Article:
Officer Nowell and Officer Coleman went to the door, but no one answered. While the officers were attempting to contact someone inside the house, appellant=s sister, Katrida Goodwin, came and said that she could get appellant out of the house. Goodwin knocked and yelled for appellant. When he did not respond, she kicked open the door. Goodwin then went in the house to the bedroom and brought appellant out with her. The officers handcuffed appellant and performed a cursory search of the house.
The officers executed a search warrant at the house around 4:00 a.m. The officers found a gun in the bedroom where appellant=s sister found appellant. The officers found one spent shell casing inside the living room of the house and two spent shell casings on the front porch. The officers also saw a hole in the siding of the house.
Jimmy Honea, appellant=s nephew, testified that he was at appellant=s house playing a video game when he heard a loud noise. Honea looked up and saw Michael, Brandon, and their friend in the doorway. Appellant told them to get out of the house, but they said that they wanted to talk. Honea ran to his car and went to get his mother, appellant=s sister. Honea testified that he heard gunshots at the house.
Colby Foust testified that he was at appellant=s house at the time of the offense. Foust said that Michael and Brandon knocked loudly on the door. When asked who was at the door, Michael and Brandon said Aa friend.@ Appellant said not to open the door, but the door came open. Michael stepped inside with Brandon behind him. Michael and Brandon said that they needed to Asettle something@ with appellant. Foust heard some Apops,@ and everyone scattered. Foust testified that appellant was not pointing the gun at Michael and Brandon. Foust stated, AI think he was pointing it into the sky or something to scare them away.@
Stoker testified that, when he arrived at appellant=s house, no one was outside. Stoker said that four guys came running out of the bushes and that they said, A[W]e=ll show you how to kill somebody.@ Stoker thought the four guys were going to fight with him, but they stopped when they recognized him. Stoker identified Michael and Brandon as being a part of the group. Stoker said that they went back to appellant=s house and started kicking and hitting the door and throwing things at the door.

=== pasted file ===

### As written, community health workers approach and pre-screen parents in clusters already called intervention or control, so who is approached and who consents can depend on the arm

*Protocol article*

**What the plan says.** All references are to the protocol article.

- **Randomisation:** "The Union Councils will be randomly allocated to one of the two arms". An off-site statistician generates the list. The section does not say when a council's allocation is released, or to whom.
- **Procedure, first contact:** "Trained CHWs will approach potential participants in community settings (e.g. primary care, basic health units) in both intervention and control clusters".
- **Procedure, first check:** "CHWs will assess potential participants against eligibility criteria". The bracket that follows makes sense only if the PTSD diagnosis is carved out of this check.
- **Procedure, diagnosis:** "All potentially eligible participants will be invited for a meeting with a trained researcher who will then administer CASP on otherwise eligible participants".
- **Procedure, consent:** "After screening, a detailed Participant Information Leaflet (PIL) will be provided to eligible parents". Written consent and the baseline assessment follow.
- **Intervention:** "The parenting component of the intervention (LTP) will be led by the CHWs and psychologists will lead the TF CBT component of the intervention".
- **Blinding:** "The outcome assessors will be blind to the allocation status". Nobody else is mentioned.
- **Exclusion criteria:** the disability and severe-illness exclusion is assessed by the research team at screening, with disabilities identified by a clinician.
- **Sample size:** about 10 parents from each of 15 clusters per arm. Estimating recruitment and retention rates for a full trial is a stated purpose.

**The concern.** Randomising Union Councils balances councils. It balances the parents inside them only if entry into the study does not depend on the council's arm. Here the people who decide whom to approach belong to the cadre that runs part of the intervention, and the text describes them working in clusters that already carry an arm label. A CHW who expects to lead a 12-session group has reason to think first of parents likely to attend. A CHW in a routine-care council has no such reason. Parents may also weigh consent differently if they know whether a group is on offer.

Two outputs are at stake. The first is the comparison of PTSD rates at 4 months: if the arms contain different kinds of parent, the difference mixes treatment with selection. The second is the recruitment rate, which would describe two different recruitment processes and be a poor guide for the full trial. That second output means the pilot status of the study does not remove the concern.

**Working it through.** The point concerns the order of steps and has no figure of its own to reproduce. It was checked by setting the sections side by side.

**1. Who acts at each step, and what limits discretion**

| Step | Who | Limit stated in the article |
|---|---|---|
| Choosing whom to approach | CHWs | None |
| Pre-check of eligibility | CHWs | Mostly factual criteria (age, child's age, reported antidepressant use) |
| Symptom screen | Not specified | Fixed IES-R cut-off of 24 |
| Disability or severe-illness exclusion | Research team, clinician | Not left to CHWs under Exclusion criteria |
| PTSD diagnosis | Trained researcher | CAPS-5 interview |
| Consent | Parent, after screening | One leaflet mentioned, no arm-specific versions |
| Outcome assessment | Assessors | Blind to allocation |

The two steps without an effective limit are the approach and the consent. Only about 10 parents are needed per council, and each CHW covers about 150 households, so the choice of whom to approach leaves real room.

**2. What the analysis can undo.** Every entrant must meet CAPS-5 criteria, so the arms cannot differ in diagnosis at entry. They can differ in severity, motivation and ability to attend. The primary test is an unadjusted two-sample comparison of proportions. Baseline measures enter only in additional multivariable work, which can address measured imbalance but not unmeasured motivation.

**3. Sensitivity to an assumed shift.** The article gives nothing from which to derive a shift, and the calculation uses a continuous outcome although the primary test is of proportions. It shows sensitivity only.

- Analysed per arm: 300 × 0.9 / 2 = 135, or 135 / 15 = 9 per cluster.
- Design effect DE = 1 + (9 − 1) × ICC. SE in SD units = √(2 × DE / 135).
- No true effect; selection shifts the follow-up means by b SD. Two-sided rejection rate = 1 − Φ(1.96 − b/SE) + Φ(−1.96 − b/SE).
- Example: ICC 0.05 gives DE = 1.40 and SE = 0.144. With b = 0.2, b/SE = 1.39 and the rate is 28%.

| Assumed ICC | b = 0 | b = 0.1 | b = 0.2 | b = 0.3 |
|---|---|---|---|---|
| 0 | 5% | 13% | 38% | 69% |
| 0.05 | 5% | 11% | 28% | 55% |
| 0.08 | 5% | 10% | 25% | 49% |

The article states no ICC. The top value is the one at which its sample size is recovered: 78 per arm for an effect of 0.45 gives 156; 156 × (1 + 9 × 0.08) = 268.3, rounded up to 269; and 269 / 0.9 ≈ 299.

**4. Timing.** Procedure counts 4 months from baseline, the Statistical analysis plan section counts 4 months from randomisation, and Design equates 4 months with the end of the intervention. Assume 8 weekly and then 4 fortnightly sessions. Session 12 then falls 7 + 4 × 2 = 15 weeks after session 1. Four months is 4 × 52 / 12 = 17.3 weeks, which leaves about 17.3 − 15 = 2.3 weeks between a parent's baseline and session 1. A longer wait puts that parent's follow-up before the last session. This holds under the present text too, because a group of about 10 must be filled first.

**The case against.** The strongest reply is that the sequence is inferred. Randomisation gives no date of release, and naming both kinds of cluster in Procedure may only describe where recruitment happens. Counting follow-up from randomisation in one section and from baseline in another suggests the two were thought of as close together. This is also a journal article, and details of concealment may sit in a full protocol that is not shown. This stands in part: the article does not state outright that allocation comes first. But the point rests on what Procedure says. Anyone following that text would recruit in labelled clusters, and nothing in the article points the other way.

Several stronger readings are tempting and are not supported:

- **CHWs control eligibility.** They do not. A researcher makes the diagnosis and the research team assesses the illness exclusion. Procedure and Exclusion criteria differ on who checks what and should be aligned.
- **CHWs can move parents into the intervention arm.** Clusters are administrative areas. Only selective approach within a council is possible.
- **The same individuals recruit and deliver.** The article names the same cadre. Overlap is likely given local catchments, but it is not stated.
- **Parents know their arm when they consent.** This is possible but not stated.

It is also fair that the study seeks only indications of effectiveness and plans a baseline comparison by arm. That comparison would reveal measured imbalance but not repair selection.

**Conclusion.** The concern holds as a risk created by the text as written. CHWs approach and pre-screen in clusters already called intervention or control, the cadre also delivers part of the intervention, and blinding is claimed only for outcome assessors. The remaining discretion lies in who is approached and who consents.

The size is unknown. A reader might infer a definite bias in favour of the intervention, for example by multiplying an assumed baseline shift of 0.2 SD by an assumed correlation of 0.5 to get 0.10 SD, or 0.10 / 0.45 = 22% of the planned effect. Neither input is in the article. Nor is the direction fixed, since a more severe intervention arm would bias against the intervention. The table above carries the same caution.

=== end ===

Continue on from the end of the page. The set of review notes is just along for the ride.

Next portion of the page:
A person commits the offense of deadly conduct if he knowingly discharges a firearm at or in the direction of one or more individuals. TEX. PENAL CODE ANN. ' 22.05(b)(1) (Vernon 1994). Appellant specifically argues that the evidence is legally and factually insufficient to prove that he knowingly discharged a firearm at or in the direction of Michael. Brandon and Michael both testified that appellant pointed the gun in Michael=s face. Michael testified that, when appellant fired the first shot, he felt the debris on his face. Brandon also testified that he saw appellant fire two additional shots toward them. The jury is the sole judge of the credibility of the witnesses and the weight to be given their testimony. TEX. CODE CRIM. PRO. ANN. arts. 36.13 & 38.04 (Vernon 1979 & 1981); Wesbrook v. State, 29 S.W.3d 103 (Tex.Cr.App.2000), cert. den=d, 532 U.S. 944 (2001). It is also the exclusive province of the jury to reconcile conflicts in the evidence. Wesbrook v. State, supra. After reviewing all of the evidence in the light most favorable to the verdict, we conclude that a rational trier of fact could have found the essential elements of the crime beyond a reasonable doubt. After reviewing all of the evidence in a neutral light favoring neither party, we hold that the jury=s verdict is not so against the great weight of the evidence as to be clearly wrong and unjust. Appellant=s first issue on appeal is overruled.
In his second issue on appeal, appellant argues that the trial court erred in Afailing to charge the jury on the lesser included mental state of recklessness, as requested by [appellant].@ At the charge conference, appellant=s attorney requested the trial court to submit a special issue to the jury. Appellant=s attorney stated: